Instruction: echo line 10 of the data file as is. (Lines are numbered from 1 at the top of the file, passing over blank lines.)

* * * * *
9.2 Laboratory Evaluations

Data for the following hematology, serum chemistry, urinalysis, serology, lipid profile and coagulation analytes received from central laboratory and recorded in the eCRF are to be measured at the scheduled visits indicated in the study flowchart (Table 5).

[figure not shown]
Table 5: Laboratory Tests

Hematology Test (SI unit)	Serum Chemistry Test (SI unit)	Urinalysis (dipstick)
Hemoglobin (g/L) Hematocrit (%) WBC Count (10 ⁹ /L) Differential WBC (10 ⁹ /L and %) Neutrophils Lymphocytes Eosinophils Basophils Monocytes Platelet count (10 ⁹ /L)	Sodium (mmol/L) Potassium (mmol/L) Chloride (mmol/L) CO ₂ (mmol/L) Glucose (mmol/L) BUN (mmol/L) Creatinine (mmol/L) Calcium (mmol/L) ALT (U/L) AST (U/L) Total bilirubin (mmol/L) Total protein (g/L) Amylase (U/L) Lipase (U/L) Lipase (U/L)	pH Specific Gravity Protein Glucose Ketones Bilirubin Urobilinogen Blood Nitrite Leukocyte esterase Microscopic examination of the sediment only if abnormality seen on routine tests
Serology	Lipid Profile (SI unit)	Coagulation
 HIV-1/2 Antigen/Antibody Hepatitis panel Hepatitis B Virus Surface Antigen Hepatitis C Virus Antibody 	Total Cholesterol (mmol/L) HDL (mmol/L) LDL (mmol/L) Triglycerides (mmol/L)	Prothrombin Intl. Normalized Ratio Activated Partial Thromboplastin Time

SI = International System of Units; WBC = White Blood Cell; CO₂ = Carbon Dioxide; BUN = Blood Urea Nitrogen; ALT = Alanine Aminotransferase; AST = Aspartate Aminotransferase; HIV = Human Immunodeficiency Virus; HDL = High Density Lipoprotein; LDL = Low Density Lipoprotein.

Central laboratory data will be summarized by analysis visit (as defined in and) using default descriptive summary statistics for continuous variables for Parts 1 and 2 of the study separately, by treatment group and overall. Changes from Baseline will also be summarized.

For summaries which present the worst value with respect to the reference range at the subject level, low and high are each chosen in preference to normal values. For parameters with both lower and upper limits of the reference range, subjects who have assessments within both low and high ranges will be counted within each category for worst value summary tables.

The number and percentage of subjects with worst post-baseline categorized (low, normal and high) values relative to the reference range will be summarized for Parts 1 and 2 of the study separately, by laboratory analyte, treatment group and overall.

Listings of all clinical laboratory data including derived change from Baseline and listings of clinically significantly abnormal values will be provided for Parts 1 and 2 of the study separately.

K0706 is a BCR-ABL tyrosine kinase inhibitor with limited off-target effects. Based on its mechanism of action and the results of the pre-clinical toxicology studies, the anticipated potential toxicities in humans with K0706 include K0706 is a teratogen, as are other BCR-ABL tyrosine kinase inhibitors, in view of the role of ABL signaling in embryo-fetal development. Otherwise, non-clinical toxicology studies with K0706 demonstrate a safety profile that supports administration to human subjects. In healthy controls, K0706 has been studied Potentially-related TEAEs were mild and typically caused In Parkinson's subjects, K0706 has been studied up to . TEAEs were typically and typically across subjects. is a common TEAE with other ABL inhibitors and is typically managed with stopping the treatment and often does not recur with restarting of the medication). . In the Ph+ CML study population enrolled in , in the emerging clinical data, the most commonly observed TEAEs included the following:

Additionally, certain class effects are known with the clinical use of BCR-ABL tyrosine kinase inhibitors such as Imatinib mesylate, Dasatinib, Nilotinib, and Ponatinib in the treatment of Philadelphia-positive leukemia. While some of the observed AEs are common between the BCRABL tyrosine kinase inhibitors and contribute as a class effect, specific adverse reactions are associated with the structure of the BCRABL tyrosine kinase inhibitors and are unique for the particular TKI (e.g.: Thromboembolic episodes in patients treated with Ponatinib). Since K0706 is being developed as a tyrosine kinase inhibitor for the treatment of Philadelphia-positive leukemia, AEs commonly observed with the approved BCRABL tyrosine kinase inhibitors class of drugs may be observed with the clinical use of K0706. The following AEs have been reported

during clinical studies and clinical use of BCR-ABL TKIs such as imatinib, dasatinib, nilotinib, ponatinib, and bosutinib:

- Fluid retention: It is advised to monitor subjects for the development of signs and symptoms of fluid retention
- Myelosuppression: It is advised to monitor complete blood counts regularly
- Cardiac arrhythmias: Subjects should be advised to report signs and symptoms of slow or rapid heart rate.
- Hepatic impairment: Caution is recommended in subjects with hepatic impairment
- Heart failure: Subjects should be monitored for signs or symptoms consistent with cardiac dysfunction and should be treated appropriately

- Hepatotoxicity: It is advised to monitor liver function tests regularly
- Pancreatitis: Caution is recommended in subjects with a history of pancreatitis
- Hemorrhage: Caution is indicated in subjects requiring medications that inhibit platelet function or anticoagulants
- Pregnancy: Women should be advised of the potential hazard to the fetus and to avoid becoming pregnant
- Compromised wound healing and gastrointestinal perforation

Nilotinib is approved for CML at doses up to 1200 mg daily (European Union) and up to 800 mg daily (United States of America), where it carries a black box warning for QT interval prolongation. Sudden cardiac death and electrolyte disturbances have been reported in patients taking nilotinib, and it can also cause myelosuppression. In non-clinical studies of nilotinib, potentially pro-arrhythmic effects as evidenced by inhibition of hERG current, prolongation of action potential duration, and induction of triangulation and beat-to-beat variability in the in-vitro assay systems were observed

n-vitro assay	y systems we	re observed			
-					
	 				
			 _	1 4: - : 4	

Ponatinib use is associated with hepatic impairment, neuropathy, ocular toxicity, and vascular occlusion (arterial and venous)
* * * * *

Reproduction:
Central laboratory data will be summarized by analysis visit (as defined in and) using default descriptive summary statistics for continuous variables for Parts 1 and 2 of the study separately, by treatment group and overall. Changes from Baseline will also be summarized.